Following earlier reforms introduced in 20144, the Guideline reiterates the importance of multiinstitution practice by practitioners. Medical professionals currently working at public hospitals will have added flexibility to practice at non-public hospitals. This will help enrich the pool of medical talent at non-public hospitals.

Geographic reach

Encouragement of medical professionals to provide their services in high demand areas such as western China and at grass-root hospitals.

New disciplines

The training program will focus on training specialists in the fields of paediatrics and psychiatry which are in high demand.

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04 | Improving quality at grass-root level

The Guideline provides that by 2020, there will be (i) one clinic and one medical service centre for each community with a population over 30,000 and (ii) 1.2 hospital beds made available for every 1,000 residents within a community. Grass-root hospitals will focus primarily on nursing and rehabilitation. The aim is to achieve satisfaction of the national standard for 95 per cent of all hospitals, clinics and medical centres at grass-root level.

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05 | Institutional cooperation for senior care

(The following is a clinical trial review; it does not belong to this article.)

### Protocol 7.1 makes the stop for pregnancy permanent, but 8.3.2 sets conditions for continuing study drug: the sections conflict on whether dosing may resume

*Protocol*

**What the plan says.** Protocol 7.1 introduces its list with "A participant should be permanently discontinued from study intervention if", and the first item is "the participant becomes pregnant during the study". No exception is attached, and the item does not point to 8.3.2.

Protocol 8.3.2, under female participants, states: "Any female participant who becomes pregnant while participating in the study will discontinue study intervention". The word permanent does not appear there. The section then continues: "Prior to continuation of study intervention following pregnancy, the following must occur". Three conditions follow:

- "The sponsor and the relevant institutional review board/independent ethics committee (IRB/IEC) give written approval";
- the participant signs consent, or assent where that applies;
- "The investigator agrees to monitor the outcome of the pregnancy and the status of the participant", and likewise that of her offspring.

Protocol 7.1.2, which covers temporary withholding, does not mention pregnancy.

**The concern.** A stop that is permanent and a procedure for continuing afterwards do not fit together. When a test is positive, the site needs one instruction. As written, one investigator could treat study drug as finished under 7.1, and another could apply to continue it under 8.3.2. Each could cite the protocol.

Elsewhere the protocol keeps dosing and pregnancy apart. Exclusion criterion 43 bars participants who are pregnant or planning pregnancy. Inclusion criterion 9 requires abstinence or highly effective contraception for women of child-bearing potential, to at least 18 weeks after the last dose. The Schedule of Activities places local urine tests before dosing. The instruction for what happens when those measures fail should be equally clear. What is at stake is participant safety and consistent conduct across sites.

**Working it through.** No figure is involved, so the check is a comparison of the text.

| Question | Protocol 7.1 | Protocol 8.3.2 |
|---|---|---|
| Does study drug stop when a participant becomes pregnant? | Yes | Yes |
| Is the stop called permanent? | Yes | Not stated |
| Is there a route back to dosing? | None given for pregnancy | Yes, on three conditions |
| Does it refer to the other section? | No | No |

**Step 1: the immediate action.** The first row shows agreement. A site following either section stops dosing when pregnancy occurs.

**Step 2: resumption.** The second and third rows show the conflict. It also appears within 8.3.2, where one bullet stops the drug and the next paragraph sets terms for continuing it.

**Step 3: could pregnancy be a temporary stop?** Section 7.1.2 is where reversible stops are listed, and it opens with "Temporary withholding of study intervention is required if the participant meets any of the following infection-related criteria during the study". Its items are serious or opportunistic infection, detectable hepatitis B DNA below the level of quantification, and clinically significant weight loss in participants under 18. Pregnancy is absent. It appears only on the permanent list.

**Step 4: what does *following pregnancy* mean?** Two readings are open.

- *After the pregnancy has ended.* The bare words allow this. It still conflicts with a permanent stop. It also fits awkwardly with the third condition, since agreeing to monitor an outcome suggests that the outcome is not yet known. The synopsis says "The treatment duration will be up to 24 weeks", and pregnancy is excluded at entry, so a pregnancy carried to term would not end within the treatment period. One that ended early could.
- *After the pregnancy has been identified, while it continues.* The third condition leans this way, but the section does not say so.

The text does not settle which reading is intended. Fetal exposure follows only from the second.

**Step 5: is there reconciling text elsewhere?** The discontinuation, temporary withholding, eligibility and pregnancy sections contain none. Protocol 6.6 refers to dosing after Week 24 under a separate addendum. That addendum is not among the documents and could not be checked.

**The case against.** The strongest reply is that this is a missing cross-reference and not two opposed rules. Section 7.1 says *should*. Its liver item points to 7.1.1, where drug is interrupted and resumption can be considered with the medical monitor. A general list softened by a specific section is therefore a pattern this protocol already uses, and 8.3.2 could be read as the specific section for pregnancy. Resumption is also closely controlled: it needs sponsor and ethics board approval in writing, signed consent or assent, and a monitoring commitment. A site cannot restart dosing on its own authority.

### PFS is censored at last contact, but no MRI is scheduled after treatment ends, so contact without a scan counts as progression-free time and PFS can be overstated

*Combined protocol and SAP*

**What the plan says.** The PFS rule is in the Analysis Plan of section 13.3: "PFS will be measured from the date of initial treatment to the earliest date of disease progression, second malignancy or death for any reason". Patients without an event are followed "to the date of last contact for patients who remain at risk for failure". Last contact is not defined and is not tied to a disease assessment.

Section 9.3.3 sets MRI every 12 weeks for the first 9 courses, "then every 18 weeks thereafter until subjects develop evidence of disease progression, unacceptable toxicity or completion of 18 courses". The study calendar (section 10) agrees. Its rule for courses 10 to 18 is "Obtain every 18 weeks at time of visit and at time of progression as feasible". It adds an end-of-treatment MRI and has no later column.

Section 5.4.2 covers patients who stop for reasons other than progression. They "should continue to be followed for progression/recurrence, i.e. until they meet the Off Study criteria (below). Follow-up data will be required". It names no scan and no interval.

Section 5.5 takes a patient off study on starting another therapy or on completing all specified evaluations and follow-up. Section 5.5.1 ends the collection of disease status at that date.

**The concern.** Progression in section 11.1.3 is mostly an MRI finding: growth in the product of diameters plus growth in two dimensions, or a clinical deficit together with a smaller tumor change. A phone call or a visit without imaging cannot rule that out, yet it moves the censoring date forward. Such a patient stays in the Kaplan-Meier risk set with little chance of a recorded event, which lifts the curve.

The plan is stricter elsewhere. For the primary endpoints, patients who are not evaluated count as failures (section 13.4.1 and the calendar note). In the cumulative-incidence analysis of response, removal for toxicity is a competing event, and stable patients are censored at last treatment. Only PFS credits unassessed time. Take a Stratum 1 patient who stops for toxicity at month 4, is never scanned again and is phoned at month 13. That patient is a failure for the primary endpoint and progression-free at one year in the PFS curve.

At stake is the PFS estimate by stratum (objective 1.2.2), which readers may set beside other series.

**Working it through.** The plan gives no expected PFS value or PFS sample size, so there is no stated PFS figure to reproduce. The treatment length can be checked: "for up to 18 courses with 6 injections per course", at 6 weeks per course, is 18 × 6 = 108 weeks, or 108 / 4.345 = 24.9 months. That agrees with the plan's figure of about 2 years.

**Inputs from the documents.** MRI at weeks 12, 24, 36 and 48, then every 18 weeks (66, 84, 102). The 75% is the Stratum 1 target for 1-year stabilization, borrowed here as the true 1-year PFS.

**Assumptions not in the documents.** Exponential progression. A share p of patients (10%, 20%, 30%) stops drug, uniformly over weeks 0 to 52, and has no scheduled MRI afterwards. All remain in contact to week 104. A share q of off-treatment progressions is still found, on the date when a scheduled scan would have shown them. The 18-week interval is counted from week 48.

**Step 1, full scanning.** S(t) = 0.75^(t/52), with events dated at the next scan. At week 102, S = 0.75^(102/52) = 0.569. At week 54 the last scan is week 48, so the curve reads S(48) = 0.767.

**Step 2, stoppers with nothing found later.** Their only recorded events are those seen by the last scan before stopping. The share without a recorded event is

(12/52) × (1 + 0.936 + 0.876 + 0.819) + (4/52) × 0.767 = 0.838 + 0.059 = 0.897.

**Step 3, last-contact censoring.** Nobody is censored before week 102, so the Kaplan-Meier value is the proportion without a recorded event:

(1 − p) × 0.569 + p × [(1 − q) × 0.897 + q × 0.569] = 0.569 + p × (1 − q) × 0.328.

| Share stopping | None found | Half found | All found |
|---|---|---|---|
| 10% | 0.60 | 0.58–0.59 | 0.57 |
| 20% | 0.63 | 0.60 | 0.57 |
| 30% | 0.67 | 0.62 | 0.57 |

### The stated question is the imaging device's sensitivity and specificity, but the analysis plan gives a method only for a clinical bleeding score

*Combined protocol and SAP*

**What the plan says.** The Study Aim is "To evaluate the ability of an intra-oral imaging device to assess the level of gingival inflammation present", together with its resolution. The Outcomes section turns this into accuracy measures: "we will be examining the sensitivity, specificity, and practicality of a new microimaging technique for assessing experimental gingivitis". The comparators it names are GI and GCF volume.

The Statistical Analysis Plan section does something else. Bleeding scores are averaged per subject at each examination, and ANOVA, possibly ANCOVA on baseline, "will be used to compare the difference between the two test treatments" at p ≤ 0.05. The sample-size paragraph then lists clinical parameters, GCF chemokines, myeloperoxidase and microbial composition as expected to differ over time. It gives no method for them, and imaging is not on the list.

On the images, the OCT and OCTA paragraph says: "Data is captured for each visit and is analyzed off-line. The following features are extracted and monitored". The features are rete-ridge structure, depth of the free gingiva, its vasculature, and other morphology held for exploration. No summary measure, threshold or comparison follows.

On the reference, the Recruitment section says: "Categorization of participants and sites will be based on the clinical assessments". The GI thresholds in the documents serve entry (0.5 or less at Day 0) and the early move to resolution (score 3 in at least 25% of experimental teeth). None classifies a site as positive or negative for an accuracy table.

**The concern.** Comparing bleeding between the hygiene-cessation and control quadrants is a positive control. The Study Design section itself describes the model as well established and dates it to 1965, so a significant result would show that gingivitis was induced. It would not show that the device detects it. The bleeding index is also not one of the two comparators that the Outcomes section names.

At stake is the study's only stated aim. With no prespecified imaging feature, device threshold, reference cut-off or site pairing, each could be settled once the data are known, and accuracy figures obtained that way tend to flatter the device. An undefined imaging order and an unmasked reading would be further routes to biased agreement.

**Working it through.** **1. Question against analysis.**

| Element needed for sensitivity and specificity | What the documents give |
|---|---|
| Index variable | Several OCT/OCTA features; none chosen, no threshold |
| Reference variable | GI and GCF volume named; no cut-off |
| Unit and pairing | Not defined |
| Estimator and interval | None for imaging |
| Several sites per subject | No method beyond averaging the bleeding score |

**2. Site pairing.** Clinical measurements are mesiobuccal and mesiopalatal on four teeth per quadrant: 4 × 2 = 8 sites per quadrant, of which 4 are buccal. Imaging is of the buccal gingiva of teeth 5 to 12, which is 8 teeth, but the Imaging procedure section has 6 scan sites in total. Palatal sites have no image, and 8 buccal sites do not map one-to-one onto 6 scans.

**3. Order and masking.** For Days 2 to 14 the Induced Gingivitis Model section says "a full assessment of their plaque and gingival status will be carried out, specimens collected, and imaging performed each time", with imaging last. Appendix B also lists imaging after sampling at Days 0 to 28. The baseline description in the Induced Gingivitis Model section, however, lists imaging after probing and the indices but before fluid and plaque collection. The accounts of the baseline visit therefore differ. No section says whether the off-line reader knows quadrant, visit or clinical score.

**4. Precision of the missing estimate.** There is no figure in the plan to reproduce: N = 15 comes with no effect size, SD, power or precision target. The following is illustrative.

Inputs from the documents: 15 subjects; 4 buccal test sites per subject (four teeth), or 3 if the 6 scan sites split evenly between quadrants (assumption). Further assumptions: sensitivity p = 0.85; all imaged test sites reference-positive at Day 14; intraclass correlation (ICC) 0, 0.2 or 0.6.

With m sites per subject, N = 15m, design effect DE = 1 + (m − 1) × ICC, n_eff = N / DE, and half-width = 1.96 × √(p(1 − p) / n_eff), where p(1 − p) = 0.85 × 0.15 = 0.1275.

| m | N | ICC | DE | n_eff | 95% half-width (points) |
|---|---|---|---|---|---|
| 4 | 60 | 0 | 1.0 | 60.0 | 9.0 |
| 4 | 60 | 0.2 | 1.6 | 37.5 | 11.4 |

To meet the increasing demands of an expanding ageing population, the Government calls for the cooperation of medical service and senior care institutions. In particular, medical service institutions are encouraged to allocate beds for senior care. In turn, senior care institutions will be allowed to provide limited medical care where conditions permit.

The Government in particular encourages senior care services to be provided at the local community level and home care services to be made available to alleviate the burden on the hospital system.

Reducing medical costs and better protection for patients

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06 | Restricted use of medical devices

To reduce patients’ out-of-pocket expenses, the Government seeks to tighten the procurement of medical devices at public hospitals. Excessive use of medical devices which exceed patients’ needs is to be discouraged. Under circumstances where medical devices are deemed necessary, there will be a preference for the use of locally manufactured medical devices.